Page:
Writing. Turns out that people who write about traumatic experiences for 15 to 20 minutes a day for three or four days are healthier! They visited doctors less in the following months than people who wrote about superficial topics, according to psychologists James Pennebaker and Anna Graybeal of the University of Texas at Austin. Writing about trauma can boost the immune system, reduce levels of stress chemicals, and improve grades in school, reports the Dallas Morning News. There's lots of anecdotal evidence from professional writers about how the act of writing has helped them cope with problems, especially mental illness.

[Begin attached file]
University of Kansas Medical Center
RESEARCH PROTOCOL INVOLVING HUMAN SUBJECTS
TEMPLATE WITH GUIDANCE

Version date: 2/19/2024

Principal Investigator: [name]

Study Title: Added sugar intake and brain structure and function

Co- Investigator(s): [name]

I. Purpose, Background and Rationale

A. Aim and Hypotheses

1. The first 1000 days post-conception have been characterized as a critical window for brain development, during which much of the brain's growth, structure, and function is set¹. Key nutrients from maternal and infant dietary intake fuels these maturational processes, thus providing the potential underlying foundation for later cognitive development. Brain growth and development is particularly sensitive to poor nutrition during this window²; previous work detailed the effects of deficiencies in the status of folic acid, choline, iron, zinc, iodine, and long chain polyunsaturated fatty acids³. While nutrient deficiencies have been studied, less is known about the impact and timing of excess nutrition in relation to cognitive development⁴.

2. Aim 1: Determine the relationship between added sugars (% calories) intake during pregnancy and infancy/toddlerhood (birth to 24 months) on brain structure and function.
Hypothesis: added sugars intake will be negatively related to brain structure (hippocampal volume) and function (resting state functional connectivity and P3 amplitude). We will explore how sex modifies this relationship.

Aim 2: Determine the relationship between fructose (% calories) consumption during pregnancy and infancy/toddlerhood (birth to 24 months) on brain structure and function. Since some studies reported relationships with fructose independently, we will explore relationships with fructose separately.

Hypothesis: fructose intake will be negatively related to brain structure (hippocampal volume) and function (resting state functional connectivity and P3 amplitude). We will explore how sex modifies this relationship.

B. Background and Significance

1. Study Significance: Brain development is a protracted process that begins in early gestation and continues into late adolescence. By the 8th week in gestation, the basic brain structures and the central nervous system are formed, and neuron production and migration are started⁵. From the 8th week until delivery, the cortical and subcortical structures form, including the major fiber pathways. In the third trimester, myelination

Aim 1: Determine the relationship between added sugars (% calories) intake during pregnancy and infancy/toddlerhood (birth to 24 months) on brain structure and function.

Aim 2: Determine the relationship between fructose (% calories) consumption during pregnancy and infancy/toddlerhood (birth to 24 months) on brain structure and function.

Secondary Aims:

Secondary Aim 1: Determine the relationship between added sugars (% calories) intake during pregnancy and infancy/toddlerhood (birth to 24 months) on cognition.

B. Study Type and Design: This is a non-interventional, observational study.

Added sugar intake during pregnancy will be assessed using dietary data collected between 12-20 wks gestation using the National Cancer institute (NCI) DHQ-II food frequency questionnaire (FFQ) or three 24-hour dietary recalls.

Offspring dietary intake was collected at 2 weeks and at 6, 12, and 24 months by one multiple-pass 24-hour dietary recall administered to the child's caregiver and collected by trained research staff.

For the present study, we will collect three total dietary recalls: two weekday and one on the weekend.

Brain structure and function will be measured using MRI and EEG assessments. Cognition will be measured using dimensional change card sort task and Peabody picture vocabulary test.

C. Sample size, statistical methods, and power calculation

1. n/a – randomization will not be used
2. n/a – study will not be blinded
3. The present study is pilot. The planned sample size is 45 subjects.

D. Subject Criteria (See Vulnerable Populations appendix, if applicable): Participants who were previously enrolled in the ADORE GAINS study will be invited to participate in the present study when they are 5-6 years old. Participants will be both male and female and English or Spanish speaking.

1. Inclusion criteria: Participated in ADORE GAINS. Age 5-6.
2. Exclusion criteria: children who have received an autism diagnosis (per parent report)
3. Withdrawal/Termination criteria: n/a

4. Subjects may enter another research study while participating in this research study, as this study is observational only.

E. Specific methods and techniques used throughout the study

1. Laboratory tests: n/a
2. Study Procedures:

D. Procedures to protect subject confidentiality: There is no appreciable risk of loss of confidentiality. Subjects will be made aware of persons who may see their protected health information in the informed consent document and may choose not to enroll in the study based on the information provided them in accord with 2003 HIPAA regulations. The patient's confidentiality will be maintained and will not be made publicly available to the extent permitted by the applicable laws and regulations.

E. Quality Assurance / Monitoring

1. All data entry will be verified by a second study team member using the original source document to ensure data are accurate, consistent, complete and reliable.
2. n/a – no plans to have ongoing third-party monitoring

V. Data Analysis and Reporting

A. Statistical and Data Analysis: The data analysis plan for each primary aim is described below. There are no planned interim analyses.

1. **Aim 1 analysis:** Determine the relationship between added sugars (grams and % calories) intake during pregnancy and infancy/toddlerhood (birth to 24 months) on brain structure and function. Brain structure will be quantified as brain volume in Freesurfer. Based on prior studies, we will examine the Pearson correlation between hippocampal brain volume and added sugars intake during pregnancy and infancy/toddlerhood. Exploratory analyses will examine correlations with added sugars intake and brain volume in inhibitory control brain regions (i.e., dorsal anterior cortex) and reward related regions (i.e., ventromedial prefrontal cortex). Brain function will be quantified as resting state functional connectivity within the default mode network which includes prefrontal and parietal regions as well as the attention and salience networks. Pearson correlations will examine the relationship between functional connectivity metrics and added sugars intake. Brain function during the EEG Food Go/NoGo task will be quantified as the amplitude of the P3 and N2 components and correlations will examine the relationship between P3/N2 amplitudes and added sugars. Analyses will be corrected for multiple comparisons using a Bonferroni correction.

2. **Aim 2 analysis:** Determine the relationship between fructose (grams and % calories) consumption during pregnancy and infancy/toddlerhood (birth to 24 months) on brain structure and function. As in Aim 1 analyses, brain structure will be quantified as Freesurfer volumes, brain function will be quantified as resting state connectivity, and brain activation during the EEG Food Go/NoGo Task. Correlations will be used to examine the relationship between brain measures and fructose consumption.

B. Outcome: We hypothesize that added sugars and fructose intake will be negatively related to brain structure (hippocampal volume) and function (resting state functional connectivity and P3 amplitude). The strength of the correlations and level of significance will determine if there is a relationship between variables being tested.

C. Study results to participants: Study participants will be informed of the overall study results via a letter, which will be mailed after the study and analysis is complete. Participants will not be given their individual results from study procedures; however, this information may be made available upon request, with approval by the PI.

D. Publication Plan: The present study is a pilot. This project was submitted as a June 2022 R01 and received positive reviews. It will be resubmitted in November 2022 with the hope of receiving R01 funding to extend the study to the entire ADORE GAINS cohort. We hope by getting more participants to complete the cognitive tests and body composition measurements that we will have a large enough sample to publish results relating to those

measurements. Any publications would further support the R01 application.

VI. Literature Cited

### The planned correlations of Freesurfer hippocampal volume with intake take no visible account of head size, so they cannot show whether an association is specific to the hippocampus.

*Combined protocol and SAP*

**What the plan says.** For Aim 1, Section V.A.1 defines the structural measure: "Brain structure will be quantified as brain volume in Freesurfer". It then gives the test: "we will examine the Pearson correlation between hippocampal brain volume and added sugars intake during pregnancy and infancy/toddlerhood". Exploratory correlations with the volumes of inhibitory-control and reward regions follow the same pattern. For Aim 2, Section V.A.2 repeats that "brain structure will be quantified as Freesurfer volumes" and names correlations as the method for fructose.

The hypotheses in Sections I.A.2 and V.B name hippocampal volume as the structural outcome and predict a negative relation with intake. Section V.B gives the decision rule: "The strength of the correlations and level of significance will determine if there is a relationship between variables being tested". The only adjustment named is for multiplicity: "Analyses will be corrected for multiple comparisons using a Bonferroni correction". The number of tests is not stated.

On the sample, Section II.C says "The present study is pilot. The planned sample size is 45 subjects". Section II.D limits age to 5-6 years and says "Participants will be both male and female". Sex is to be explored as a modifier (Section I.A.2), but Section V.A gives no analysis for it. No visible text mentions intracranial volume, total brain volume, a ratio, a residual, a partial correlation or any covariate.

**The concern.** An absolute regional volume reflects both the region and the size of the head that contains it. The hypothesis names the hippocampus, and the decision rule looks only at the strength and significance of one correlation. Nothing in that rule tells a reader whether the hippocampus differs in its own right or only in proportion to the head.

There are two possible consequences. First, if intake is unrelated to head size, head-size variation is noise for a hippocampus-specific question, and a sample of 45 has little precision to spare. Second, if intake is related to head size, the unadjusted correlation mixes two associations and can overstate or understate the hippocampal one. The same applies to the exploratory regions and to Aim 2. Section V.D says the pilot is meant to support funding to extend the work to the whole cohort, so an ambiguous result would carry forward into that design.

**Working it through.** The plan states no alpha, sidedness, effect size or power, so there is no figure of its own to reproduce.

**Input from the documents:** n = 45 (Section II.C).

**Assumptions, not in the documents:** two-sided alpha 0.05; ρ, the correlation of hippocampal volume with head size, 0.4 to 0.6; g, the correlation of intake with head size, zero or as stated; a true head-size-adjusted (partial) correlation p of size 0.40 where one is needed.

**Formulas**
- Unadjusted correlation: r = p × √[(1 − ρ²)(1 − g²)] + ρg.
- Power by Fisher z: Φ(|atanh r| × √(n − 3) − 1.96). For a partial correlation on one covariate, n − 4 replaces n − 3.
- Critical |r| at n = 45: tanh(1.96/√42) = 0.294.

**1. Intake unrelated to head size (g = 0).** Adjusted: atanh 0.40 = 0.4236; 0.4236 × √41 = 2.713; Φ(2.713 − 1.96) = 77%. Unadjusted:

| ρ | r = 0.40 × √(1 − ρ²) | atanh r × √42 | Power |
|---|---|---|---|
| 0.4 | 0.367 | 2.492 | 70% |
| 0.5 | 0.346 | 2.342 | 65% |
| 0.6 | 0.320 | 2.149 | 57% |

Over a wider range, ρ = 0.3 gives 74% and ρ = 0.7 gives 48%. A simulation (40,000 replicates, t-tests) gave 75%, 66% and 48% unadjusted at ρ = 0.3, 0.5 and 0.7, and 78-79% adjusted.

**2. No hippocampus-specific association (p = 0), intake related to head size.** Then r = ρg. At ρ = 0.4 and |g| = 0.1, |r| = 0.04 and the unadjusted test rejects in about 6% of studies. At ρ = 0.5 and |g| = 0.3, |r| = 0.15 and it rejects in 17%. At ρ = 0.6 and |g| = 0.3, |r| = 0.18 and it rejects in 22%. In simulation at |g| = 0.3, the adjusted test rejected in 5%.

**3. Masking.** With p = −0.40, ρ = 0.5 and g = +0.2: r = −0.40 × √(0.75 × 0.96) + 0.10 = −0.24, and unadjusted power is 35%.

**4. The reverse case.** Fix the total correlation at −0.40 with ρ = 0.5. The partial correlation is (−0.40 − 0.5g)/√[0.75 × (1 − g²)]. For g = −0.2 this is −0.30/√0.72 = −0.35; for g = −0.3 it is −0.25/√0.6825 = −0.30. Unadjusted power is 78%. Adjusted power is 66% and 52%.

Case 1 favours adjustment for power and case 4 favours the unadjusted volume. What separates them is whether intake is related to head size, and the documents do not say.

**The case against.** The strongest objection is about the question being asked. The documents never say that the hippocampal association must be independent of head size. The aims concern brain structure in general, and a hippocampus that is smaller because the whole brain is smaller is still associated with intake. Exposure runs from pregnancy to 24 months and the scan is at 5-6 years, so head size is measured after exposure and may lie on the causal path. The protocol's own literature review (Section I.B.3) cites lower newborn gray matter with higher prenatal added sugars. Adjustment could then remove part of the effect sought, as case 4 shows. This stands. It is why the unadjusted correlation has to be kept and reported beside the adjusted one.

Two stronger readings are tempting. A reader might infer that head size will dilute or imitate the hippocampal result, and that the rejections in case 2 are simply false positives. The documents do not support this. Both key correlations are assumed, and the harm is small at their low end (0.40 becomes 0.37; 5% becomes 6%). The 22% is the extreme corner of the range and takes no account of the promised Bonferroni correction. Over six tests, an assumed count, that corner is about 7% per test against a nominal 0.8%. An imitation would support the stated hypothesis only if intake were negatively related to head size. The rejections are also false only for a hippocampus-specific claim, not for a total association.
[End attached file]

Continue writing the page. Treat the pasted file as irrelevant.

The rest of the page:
But WHY? The obvious answer--you feel better when you get it out of your system--isn't right. "There is now sufficient evidence to suggest that the power of writing is not due to mere emotional expression in the sense of cathartic venting, or 'blowing off steam,'" Pennebaker and Graybeal write in Current Directions in Psychological Science. They conclude that when we write about a traumatic event, it influences how we think about things and gives us a better understanding of the experience and its emotions. We write. We understand more. We experience positive changes in our lives. And get this: Pennebaker and Graybeal determined that people who use the words "because," "reason," "realize," and "understand" in their writing are healthier than those who do not. I hope you realize what this means because there's a reason for you to understand it. --Cathryn Conroy from Compuserve News